As steel, concrete and windows came tumbling down, Fresno State construction students observed the demolition of the old Del Monte building in Downtown Fresno on Monday, the property being cleared for the California High-Speed Rail project.
Part of a demolition and construction class, five students and construction management professor Lloyd Crask observed the destruction process and spoke with representatives from the project’s local contractor, J. Kroeker Inc., and the HSR design-building team, Tutor Perini/Zachry/Parsons.
Once a raisin processing and packing house constructed in the mid-1950s, the 110,000-square-feet Del Monte building has been abandoned for years. Located opposite Chukchansi Park on G Street between Tulare and Kern streets, it is the largest structure to have been torn down so far in the HSR project. Demolition first started Sept. 17.
Its location is in the footprint of the future HSR Fresno station, which will be built between Kern and Fresno streets. Mariposa Street will serve as the entrance to the station.
Crask said the opportunity for students to observe a real-life demolition will “expose them to the details of deconstruction” a classroom setting couldn’t.
“We want to make them aware not just from books and video and just talking about it, we want them to see the projects,” he said.
Nesthor Palomera, a senior in the upper-division class, said the opportunity gave him an understanding of the steps involved for subcontractors to actually finish a job.
“I always think it’s better to learn in the field,” Palomera said. “I mean books are good, but they only teach you the basics. You never build something exactly how the plan says.”
While there would be no explosion or wrecking ball to demolish the building, project manager Brian Herrick said the exposure to a real-world project is beneficial to students in a way that classroom settings can’t achieve.
“Once you’re out on the project, it’s quite different, especially on a state project,” Herrick said.
The contractors were able to explain to students the nuisances of a large-scale project, such as coordinating with neighbors and utilities like PG&E and the adjacent Union Pacific railroad. The HSR track will align with the UP track through Fresno County, which runs parallel with Highway 99.
Sustainability and recycling of the project was another learning opportunity for the class, Crask said.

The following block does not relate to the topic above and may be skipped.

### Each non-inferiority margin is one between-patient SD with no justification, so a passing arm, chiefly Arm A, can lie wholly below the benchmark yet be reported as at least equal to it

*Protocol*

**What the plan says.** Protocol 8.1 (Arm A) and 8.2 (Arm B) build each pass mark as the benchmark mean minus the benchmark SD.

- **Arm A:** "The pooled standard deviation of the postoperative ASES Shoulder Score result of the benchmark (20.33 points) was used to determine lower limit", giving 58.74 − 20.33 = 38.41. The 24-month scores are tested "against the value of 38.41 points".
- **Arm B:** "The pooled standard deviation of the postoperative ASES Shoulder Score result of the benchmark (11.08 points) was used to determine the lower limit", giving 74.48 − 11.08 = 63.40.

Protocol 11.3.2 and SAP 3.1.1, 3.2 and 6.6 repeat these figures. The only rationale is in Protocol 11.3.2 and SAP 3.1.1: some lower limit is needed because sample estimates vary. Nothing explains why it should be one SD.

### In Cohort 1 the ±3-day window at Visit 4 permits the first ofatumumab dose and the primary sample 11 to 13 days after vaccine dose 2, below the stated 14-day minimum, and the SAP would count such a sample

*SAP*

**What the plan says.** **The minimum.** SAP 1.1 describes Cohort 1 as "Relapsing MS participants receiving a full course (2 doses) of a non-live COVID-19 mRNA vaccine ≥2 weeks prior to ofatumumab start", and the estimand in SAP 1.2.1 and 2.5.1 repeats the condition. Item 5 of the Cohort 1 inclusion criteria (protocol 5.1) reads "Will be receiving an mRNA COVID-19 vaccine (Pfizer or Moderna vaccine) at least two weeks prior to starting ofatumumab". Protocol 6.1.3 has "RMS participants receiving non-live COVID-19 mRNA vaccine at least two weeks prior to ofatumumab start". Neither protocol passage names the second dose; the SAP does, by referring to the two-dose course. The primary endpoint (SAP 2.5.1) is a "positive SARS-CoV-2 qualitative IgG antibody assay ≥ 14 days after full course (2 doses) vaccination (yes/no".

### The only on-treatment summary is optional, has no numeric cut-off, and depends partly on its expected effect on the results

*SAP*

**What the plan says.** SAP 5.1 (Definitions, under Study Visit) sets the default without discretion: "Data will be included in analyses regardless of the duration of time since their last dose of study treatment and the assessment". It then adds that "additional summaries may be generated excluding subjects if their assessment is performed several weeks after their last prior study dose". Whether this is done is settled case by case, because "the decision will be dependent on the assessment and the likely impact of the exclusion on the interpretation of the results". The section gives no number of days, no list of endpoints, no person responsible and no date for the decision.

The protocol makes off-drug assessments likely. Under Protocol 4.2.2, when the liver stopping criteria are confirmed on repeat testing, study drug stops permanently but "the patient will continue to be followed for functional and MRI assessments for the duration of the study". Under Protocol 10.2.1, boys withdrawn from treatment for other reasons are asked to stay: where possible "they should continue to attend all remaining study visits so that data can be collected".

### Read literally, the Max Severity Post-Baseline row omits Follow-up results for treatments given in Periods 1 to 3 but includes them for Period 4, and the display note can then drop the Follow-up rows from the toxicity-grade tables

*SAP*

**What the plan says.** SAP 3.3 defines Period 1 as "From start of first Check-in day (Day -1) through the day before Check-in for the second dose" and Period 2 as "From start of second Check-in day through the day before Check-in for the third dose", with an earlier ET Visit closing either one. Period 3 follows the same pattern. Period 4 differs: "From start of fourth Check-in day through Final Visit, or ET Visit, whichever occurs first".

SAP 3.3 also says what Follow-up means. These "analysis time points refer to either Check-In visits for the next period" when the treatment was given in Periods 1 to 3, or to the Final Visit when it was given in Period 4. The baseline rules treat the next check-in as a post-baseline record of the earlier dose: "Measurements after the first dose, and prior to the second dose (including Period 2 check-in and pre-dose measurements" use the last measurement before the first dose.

The project is monitoring fuel and water usage, using the latest equipment and must recycle 100 percent of asphalt and steel. Meanwhile, other materials must be at least 70 percent recycled. The contractors are currently running a recycling rate of 90 to 92 percent, Herrick said.
Overall, Herrick said he believes the HSR will be beneficial for Fresno in the long run because of its success in other countries. Additionally, he said its planned infrastructure of overpasses and underpasses will improve traffic, and it would also get rid of some of Fresno’s aging infrastructure, such as Motel Drive, a string of motels along Highway 99.
The contractors have turned over 80 parcels of properties so far in the project, although some properties were empty lots and did not require building demolition, said Elizabeth Jonasson, information officer for California High-Speed Rail Authority.
Jonasson said the opportunity for Fresno State to partner with HSR was a valuable way to get hands-on experience in the demolition process. With many Fresno State graduates involved in the wider HSR project, she said the class visiting was “taking collaboration to another level.”
“For a project this big, it’s the first time Fresno has seen something like this, and it’s right in our backyard,” she said.
For Palomera, who graduates this year, the HSR also offers the prospect of future job opportunities. He said there might be positions he can pursue in the project that would develop his work experience in the construction industry.